The boy wonder doesn't fall asleep that early and when I finally slump I don't have a lot of creative energy left.
These little beauties from this book were just the ticket for a tired Mama, who didn't want to go out in the dark to the summer house and use the sewing machine but wanted to watch "The IT Crowd" and do some hand sewing. Little Scandinavian Inspired egg cosies for my friend's birthday. Easy peasy to make and fun to sew.
Other crafty things are a-happening too at the moment and I'll post pictures as soon as I remember to take them in the first place! Ahem ...

Monday, 20 September 2010

My love, the poet

It was the fantastic Colchester! Free Festival last Saturday and the Castle park came alive with entertainment of all kinds. There was live music, loads of great food, Granny Camp where you could learn age old skills like knitting and sewing, circus skills for all ages, a Kidstival area with masses for kids to do such as a fake beach with sand and fish to play with and a seaside post office where you could write a postcard and get it sent. There was art and craft and bouncy castles and a general air of life being GOOOOOD.
I did an hour's slot teaching children to finger knit friendship bracelets and Andrew, my talented and oh, so brave, love appeared at the Busk Stop as Fred Slattern, slum poet of Prettygate (that's the area of town where we live). Here he is mid performance. We had sorted out his "costume" the night before with me basically saying, " no, not that either...OK just put these on".
He took all my advice and insisted on badges, which went on his bag.
He looked cool. He performed well and people applauded. And those people were not just Frank and I!
I am the proud wife of a poet.
And he even washes up the dishes, not like most poets who just sit around "thinking".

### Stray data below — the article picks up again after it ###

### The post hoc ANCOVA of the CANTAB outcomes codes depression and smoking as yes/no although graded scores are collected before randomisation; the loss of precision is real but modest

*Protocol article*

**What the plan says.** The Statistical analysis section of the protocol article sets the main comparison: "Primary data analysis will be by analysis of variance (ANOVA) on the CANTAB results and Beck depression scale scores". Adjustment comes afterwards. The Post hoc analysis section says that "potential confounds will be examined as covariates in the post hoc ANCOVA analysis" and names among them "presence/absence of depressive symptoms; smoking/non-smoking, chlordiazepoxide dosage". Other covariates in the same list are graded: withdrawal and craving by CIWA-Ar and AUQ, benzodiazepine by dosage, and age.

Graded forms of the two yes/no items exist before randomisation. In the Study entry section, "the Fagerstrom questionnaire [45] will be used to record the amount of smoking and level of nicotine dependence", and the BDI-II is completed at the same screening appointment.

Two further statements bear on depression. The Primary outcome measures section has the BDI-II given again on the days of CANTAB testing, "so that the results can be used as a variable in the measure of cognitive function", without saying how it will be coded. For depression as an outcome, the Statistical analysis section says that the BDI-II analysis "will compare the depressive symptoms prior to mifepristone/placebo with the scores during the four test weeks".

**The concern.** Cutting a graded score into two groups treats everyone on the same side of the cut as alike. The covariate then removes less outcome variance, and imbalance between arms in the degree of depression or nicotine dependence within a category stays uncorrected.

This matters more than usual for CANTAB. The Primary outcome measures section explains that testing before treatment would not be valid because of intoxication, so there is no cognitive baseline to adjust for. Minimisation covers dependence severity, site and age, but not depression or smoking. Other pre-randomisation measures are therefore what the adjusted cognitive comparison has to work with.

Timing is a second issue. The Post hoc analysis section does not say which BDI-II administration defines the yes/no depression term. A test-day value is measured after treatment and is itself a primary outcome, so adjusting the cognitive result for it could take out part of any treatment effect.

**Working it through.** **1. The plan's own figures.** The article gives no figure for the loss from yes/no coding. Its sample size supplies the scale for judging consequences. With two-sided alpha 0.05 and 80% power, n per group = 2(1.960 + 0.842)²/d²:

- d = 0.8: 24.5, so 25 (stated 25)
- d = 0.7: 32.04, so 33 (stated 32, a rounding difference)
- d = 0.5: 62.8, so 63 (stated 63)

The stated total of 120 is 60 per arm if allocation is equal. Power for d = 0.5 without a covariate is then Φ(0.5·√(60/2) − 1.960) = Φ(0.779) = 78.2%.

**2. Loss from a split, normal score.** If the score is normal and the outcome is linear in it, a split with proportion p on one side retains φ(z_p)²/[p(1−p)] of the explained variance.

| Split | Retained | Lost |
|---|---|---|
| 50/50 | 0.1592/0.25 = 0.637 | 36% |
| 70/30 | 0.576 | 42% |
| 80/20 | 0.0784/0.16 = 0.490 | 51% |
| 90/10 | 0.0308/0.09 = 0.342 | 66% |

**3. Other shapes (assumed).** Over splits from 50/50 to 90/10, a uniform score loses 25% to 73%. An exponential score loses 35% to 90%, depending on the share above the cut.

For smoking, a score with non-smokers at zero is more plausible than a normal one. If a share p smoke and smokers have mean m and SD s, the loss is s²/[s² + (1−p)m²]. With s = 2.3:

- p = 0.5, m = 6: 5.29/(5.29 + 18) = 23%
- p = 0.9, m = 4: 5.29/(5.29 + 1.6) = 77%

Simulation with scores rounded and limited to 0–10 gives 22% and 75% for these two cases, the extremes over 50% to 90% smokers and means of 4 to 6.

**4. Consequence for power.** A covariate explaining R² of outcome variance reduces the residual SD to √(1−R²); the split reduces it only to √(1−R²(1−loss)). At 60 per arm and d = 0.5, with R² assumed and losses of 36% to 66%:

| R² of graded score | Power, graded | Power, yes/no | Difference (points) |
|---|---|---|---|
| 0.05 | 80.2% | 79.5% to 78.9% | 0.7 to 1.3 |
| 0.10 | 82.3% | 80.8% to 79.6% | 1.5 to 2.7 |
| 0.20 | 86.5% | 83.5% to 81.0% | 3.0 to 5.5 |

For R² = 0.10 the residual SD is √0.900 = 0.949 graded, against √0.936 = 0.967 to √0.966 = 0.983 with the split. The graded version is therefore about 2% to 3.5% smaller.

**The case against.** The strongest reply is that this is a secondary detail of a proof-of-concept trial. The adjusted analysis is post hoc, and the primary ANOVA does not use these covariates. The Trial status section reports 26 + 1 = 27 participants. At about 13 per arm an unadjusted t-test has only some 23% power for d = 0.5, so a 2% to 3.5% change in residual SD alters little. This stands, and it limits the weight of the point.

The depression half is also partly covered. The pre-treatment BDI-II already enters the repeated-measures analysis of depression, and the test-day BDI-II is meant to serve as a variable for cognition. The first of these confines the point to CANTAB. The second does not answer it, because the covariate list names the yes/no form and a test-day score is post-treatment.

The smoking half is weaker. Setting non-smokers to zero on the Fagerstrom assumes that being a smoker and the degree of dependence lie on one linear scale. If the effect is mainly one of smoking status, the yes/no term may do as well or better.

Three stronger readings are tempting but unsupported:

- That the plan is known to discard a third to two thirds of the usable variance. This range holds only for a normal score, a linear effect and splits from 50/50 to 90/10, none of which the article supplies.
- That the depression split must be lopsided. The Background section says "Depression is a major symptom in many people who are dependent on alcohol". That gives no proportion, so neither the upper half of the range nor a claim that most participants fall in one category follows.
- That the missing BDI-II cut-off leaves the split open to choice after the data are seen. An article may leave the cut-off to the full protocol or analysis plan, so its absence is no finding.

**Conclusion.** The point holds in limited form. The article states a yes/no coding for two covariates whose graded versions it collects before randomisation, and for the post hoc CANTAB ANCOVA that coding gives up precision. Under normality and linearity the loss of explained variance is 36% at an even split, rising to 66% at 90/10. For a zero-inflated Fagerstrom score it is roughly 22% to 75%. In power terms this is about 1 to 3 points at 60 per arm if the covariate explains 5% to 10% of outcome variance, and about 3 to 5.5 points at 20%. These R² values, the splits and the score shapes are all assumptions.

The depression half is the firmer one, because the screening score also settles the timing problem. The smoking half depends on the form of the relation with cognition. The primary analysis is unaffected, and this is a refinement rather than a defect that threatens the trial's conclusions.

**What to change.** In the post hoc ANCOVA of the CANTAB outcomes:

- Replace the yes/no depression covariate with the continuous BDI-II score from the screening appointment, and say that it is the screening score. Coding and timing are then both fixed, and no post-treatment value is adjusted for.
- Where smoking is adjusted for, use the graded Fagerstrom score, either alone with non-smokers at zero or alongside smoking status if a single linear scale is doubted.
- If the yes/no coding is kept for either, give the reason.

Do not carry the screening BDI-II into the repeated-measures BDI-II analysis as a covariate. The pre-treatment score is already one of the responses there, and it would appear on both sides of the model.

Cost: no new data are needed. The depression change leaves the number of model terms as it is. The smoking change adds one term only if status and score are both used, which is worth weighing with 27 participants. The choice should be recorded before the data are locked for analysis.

Back tomorrow with some crafty updates.
Happy Monday to you all.
I want to say a huge thanks to all of you that commented on my trip to the coast in the van. Every comment is like a hug or a squeeze from a friend and means so much.
P.S. Jen, I'll take you and Addison on a road trip anytime!

Wednesday, 15 September 2010

Home. And breathe ...

A picture heavy set of clues as to what I've been up to.
Can you guess?

Two nights away in a VW camper. Just two nights. No problem, right?
at the campsite there was no, or at best patchy, phone coverage
I was alone with my boy, alone with the weight of that responsibility we all feel so acutely
I was over an hour from home
the weather forecast wasn't great
And yet, I went for it.
And we both survived.
And I feel so glad I pushed myself to do this.
A couple of mild hypos but they were soon zapped with juice boxes and sleeping so closely with Frank helped me feel more confident.
Best moment: Frank walking to the shower block the first morning and saying : "Mama, kiss" and kissing me over and over and over again.
He loves camping out in the van.
Worst moment, and this moment nearly stole the whole bloody thing from me: A hypo coinciding with falling asleep on the A12 on the way home with me unable to stop in speeding traffic and shouting at him that I'd get the juice in two minutes; him falling asleep with his mouth open (you know, really dramatic imagery of a DEAD person) and me thinking "You bastard, diabetes, you will not have my boy".
Juice given and he slept an hour before waking in a great mood and eating a big dinner.
I needed a lie down in a dark room.
I accept this condition as the uninvited bad, and stinky to boot, fairy at the party but I hate the super-size-me additions.
When they fall asleep in the car none of us thinks: "Oh, great, I can stop for a while and read" or "I can listen to my music now rather than Wind in the Willows for the millionth time".
No, we have to think: "OK, is he low or crashing? Should I pull over now or keep driving? Is he pale? Was that a twitch? Is he about to fit? Oh, bugger, I haven't actually been looking ahead for two miles now ...
Oh, my friends, and on it goes ...
We had a great time.